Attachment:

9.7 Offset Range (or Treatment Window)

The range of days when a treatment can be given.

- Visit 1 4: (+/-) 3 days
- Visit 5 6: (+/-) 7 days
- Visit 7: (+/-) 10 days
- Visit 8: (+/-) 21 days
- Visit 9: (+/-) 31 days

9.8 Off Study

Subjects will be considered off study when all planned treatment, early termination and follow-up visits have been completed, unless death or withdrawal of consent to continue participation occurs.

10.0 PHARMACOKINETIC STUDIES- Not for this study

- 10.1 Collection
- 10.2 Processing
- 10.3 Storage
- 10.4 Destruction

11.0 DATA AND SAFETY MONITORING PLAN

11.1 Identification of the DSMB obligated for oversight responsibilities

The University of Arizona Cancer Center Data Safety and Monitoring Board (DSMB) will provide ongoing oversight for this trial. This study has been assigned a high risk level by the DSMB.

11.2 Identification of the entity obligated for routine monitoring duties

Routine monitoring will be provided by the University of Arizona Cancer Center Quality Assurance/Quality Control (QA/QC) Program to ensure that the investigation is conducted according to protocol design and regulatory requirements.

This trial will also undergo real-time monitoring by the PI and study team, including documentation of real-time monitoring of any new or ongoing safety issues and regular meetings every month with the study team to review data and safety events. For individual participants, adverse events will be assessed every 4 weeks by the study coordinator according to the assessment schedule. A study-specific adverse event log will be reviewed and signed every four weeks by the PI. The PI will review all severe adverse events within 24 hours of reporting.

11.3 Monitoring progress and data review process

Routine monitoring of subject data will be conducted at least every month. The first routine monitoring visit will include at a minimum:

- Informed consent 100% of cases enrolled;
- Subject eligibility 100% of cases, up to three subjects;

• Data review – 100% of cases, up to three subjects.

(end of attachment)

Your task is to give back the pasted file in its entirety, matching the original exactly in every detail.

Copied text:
9.7 Offset Range (or Treatment Window)

The range of days when a treatment can be given.

- Visit 1 4: (+/-) 3 days
- Visit 5 6: (+/-) 7 days
- Visit 7: (+/-) 10 days
- Visit 8: (+/-) 21 days
- Visit 9: (+/-) 31 days

9.8 Off Study

Subjects will be considered off study when all planned treatment, early termination and follow-up visits have been completed, unless death or withdrawal of consent to continue participation occurs.

10.0 PHARMACOKINETIC STUDIES- Not for this study

- 10.1 Collection
- 10.2 Processing
- 10.3 Storage
- 10.4 Destruction

11.0 DATA AND SAFETY MONITORING PLAN

11.1 Identification of the DSMB obligated for oversight responsibilities

The University of Arizona Cancer Center Data Safety and Monitoring Board (DSMB) will provide ongoing oversight for this trial. This study has been assigned a high risk level by the DSMB.

11.2 Identification of the entity obligated for routine monitoring duties

Routine monitoring will be provided by the University of Arizona Cancer Center Quality Assurance/Quality Control (QA/QC) Program to ensure that the investigation is conducted according to protocol design and regulatory requirements.

This trial will also undergo real-time monitoring by the PI and study team, including documentation of real-time monitoring of any new or ongoing safety issues and regular meetings every month with the study team to review data and safety events. For individual participants, adverse events will be assessed every 4 weeks by the study coordinator according to the assessment schedule. A study-specific adverse event log will be reviewed and signed every four weeks by the PI. The PI will review all severe adverse events within 24 hours of reporting.

11.3 Monitoring progress and data review process

Routine monitoring of subject data will be conducted at least every month. The first routine monitoring visit will include at a minimum:

- Informed consent 100% of cases enrolled;
- Subject eligibility 100% of cases, up to three subjects;

• Data review – 100% of cases, up to three subjects.